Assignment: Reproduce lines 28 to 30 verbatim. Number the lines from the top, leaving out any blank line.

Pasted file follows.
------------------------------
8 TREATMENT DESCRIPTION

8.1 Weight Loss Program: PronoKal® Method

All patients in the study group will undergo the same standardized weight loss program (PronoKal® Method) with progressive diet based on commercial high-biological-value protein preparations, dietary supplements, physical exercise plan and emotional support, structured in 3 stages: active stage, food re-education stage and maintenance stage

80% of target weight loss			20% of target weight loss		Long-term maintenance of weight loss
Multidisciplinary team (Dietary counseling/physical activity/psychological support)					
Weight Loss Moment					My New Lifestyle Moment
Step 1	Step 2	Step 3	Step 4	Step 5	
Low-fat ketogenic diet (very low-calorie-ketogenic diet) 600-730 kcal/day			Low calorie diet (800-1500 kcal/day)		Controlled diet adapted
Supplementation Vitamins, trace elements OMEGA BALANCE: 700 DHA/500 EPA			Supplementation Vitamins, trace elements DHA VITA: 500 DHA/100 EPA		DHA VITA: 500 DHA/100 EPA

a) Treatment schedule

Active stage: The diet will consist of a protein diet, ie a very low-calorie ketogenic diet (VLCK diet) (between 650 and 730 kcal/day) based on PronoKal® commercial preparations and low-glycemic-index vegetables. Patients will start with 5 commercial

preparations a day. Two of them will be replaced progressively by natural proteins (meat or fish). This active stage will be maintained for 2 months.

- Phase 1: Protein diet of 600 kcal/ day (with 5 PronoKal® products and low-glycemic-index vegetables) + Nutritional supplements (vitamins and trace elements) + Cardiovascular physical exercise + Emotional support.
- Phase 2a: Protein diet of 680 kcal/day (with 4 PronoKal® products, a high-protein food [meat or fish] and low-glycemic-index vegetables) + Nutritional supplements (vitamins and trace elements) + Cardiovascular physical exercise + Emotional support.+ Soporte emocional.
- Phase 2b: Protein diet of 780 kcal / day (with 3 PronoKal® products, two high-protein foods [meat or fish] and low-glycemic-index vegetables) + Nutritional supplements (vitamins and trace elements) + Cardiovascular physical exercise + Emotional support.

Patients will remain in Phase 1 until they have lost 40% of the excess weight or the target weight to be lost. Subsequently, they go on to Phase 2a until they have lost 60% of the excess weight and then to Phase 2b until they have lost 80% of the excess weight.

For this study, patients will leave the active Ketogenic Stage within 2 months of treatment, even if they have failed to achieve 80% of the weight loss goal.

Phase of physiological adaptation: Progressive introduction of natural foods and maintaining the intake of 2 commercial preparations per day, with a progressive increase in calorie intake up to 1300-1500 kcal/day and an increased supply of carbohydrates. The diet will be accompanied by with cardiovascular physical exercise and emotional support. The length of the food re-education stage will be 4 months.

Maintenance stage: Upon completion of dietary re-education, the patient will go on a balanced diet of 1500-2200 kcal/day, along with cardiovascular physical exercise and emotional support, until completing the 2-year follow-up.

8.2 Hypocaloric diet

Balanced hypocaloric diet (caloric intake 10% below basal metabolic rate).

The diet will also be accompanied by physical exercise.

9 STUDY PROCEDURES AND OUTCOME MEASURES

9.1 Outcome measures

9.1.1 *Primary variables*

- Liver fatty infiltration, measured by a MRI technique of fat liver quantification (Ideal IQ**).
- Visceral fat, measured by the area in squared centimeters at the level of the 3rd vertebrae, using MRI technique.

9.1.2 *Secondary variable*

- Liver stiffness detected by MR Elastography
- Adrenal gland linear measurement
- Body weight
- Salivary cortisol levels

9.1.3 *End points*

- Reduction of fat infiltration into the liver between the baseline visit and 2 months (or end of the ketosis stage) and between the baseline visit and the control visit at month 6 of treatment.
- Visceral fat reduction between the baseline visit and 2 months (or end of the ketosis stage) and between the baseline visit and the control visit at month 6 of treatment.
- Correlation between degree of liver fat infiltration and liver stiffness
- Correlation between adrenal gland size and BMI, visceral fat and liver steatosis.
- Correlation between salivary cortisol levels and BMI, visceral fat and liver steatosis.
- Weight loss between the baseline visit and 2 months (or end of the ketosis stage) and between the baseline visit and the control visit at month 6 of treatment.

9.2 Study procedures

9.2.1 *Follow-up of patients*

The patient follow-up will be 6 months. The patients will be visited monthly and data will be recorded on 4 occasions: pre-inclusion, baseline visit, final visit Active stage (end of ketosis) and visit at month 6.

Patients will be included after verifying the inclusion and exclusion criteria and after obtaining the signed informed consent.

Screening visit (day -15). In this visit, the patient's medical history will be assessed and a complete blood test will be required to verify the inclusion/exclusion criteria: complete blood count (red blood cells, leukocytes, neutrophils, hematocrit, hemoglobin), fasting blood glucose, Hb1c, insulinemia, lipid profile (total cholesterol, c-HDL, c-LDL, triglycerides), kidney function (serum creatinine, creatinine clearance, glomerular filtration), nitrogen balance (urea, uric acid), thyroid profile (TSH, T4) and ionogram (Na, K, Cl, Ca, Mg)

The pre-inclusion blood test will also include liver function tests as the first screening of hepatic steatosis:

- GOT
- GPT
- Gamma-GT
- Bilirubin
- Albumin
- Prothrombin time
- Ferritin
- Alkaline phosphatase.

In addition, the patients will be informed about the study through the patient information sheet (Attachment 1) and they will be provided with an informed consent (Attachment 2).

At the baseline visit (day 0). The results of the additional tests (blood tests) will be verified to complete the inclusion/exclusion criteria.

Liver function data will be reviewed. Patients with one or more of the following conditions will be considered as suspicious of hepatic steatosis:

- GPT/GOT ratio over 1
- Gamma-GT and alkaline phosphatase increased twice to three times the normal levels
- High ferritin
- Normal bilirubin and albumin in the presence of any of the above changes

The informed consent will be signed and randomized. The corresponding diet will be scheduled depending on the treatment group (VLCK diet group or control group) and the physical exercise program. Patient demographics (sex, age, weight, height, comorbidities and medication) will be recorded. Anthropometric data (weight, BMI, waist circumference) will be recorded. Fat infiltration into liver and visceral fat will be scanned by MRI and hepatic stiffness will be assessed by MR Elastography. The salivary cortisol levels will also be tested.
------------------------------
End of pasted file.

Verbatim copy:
9.1.2 *Secondary variable*

- Liver stiffness detected by MR Elastography
- Adrenal gland linear measurement